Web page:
A mixed-methods systematic review of the prevalence, reasons, associated harms and risk-reduction interventions of over-the-counter (OTC) medicines misuse, abuse and dependence in adults

Research output: Contribution to journalArticlepeer-review

Authors

Colleges, School and Institutes

Abstract

Background
Over-the-counter (OTC) medicines are typically safe. However, there is evidence that OTC medicines can sometimes cause harm as a result of their misuse, abuse and dependence.

Aim of the review
To review the literature on OTC medicines misuse, abuse and dependence in adults and identify the implicated medicines, contributing factors, associated harms and risk-mitigating interventions.

Methods
Following PRISMA guidelines, electronic databases including Cumulative Index to Nursing and Allied Health Literature (CINAHL), EMBASE, MEDLINE, PsycINFO Web of Science and Google Scholar were searched for peer-reviewed journal articles published in English between January 2011 and March 2019. Quantitative, qualitative and mixed-methods studies assessing aspects of misuse, abuse and dependence of OTC medicines in individuals aged 18 years or more were included. Studies that solely focused on adolescents only, doping in sports or abuse of OTC medicines in people who are substance abusers were excluded. The random effect meta-analysis model was used to pool the prevalence among the population-based studies.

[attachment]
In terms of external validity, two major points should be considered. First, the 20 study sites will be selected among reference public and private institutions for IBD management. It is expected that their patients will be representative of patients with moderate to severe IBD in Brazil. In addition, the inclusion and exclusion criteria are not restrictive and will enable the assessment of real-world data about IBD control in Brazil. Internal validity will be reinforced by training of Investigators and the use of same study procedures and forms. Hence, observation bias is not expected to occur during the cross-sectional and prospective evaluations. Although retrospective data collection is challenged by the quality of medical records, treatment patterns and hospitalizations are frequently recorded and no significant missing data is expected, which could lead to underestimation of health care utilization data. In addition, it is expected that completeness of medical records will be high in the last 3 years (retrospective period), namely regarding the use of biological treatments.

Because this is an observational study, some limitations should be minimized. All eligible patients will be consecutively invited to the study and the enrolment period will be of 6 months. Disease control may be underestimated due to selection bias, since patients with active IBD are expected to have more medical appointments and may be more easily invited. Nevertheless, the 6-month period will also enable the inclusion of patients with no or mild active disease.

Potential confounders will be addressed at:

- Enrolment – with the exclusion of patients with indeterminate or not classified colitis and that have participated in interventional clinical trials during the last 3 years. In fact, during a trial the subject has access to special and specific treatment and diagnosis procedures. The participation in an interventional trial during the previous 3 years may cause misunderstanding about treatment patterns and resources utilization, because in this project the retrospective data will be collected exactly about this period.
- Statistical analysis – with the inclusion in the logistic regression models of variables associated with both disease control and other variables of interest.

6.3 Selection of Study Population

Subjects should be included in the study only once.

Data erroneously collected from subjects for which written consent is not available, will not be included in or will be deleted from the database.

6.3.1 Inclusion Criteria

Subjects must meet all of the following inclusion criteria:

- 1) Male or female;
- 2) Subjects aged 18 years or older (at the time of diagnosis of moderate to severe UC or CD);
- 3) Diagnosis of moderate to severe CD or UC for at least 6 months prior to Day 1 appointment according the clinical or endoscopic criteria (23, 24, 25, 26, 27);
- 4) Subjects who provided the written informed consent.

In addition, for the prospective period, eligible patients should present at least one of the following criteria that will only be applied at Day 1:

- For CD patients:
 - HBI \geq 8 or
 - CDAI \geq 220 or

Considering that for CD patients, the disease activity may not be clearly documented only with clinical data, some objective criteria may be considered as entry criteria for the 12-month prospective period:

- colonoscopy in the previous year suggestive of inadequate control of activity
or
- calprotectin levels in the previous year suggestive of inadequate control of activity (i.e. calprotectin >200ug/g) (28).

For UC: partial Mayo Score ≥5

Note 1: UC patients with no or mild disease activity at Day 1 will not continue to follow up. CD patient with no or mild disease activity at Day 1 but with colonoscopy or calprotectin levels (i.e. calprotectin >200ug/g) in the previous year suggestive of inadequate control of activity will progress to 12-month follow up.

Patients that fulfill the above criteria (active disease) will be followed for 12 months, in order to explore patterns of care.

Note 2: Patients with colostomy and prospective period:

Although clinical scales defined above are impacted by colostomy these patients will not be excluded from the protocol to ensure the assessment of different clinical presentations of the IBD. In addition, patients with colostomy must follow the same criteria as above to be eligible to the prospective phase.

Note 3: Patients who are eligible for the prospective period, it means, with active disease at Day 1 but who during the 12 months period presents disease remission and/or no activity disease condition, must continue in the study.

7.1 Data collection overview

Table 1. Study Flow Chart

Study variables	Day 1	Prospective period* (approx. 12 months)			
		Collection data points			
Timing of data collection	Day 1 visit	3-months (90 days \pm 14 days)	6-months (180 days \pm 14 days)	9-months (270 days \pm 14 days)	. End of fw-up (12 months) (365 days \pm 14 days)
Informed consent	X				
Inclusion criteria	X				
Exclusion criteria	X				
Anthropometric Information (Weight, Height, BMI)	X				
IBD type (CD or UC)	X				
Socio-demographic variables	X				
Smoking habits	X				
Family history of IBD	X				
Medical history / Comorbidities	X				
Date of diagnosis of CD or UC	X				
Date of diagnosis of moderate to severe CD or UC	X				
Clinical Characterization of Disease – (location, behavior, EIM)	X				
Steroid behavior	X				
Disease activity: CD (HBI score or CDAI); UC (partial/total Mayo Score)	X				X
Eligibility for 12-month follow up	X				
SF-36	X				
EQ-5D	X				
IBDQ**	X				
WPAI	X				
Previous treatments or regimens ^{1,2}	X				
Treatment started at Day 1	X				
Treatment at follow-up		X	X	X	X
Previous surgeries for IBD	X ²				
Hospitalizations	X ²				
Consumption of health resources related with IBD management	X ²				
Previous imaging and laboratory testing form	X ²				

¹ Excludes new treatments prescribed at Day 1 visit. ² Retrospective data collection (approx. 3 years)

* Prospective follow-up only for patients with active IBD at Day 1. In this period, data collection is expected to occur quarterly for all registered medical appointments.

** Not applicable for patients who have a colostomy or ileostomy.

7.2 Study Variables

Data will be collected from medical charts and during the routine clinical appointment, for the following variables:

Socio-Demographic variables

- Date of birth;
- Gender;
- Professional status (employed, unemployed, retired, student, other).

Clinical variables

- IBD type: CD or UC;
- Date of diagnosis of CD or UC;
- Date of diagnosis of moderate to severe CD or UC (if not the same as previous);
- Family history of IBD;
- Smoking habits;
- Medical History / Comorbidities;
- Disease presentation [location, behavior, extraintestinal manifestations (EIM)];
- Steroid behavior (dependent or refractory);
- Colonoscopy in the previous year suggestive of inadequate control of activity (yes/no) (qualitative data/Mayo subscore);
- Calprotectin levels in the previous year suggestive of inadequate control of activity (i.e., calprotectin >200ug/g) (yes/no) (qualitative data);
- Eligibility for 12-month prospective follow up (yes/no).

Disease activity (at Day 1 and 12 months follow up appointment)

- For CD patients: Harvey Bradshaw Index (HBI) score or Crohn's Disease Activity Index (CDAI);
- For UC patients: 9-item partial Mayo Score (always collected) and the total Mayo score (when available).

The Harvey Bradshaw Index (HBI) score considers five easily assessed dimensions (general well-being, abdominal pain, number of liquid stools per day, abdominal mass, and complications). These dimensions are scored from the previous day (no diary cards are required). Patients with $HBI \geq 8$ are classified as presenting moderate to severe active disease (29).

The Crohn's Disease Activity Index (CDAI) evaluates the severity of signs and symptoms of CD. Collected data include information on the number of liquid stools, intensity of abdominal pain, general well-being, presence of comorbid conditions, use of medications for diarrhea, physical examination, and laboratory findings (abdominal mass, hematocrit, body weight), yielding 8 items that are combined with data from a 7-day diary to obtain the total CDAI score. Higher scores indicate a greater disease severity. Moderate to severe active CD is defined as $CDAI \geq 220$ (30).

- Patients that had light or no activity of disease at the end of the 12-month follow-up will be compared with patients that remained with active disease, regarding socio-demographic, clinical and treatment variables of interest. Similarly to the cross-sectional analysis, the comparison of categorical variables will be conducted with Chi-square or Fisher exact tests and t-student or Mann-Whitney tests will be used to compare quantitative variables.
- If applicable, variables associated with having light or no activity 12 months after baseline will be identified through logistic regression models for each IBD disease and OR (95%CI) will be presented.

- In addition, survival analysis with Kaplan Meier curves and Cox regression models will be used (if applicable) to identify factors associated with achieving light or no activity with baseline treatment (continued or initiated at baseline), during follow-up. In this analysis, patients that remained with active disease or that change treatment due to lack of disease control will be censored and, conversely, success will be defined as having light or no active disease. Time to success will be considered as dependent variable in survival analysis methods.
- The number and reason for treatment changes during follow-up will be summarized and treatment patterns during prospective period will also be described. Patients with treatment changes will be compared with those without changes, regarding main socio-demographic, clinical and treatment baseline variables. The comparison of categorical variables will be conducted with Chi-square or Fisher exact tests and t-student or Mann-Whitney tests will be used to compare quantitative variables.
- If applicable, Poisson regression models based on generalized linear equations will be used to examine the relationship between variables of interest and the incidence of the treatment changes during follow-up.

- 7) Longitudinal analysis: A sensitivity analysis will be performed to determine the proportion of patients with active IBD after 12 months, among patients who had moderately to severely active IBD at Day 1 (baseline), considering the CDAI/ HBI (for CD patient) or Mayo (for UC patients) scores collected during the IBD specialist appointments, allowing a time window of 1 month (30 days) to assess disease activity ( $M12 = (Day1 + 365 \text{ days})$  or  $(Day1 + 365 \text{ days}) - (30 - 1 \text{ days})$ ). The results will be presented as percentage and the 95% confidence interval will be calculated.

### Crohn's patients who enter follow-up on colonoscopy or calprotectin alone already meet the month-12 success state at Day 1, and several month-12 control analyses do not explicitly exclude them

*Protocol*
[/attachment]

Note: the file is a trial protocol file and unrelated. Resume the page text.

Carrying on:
Results
Of 2355 peer-reviewed studies initially identified, 53 were included in this review. According to the study design, the prevalence varied, but the overall pooled prevalence in the population-based studies was: 16.2% for misuse, 2.0% for abuse, and 7.2% for dependence. The common OTC medicines groups involved in the problematic use were analgesics (with or without codeine), sedative antihistamines, cough mixtures containing dextromethorphan. Physical, psychological, social and financial harms were associated with problematic use of OTC medicines in addition to hospitalisation and death. Interventions for the affected individuals were provided mainly through the community pharmacies, general practices and specialised addiction centres.

Conclusion
The problematic use of OTC medicines is quite prevalent in adults, necessitating raising public awareness about their safe use. In addition, innovative harm minimisation models need to be developed, evaluated and implemented across health care settings.

Details

Original languageEnglish
Article number76
JournalJournal of Pharmaceutical Policy and Practice
Volume14
Issue number1
Publication statusPublished - 13 Sep 2021